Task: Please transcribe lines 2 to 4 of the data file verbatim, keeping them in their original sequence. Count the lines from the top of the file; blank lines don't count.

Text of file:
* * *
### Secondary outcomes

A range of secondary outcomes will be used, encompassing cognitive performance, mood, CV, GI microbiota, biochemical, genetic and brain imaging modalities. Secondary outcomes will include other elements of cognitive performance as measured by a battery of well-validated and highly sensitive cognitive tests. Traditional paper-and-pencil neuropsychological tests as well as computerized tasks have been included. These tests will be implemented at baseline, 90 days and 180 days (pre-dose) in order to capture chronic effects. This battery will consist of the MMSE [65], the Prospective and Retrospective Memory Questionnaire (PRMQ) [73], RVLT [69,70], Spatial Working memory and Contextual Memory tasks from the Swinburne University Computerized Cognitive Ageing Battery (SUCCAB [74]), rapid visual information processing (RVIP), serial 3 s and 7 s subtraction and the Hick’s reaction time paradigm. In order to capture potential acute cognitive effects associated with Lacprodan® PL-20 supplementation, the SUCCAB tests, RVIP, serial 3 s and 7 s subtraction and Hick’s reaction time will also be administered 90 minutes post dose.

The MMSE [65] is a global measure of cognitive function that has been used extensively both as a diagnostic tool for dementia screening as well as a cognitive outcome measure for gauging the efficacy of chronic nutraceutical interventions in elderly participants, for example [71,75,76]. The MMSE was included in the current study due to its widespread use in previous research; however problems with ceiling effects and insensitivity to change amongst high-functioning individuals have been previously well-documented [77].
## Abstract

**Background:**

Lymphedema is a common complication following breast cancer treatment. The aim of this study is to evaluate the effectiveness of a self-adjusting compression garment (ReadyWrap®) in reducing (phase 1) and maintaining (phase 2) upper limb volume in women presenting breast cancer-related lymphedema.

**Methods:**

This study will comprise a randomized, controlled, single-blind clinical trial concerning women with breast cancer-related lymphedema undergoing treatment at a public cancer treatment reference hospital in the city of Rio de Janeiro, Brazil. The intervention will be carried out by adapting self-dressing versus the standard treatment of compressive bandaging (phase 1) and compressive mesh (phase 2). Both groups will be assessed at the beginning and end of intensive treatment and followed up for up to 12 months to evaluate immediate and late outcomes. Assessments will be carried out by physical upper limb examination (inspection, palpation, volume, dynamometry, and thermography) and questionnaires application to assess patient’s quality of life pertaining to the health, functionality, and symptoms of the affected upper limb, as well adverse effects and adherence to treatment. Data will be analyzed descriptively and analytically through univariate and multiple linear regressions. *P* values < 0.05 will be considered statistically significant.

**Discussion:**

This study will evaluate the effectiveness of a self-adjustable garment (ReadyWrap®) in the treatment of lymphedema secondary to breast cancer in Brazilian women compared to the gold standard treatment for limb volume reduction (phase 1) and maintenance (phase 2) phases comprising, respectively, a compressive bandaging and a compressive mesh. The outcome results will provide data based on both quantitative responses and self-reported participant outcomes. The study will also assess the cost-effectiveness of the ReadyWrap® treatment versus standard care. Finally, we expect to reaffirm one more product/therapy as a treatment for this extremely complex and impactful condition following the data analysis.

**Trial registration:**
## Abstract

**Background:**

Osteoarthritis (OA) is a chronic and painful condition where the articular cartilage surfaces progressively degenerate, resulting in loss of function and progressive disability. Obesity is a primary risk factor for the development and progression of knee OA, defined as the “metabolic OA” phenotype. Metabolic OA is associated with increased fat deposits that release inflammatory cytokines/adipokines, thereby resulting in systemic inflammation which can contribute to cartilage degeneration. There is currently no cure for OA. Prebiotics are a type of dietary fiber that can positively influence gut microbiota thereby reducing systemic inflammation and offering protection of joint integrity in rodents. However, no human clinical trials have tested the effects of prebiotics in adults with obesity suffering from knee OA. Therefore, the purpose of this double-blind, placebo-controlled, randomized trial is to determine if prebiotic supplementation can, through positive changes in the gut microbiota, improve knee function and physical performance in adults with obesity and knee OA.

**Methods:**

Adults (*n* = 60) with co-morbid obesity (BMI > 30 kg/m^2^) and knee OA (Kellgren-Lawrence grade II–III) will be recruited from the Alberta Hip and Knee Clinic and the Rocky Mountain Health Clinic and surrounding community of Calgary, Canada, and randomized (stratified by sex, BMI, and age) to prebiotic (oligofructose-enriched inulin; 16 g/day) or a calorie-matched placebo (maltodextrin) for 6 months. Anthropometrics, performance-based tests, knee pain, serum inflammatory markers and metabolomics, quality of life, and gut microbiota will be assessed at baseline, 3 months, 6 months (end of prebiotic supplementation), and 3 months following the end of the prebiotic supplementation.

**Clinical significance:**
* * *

A range of secondary outcomes will be used, encompassing cognitive performance, mood, CV, GI microbiota, biochemical, genetic and brain imaging modalities. Secondary outcomes will include other elements of cognitive performance as measured by a battery of well-validated and highly sensitive cognitive tests. Traditional paper-and-pencil neuropsychological tests as well as computerized tasks have been included. These tests will be implemented at baseline, 90 days and 180 days (pre-dose) in order to capture chronic effects. This battery will consist of the MMSE [65], the Prospective and Retrospective Memory Questionnaire (PRMQ) [73], RVLT [69,70], Spatial Working memory and Contextual Memory tasks from the Swinburne University Computerized Cognitive Ageing Battery (SUCCAB [74]), rapid visual information processing (RVIP), serial 3 s and 7 s subtraction and the Hick’s reaction time paradigm. In order to capture potential acute cognitive effects associated with Lacprodan® PL-20 supplementation, the SUCCAB tests, RVIP, serial 3 s and 7 s subtraction and Hick’s reaction time will also be administered 90 minutes post dose.

The MMSE [65] is a global measure of cognitive function that has been used extensively both as a diagnostic tool for dementia screening as well as a cognitive outcome measure for gauging the efficacy of chronic nutraceutical interventions in elderly participants, for example [71,75,76]. The MMSE was included in the current study due to its widespread use in previous research; however problems with ceiling effects and insensitivity to change amongst high-functioning individuals have been previously well-documented [77].
## Abstract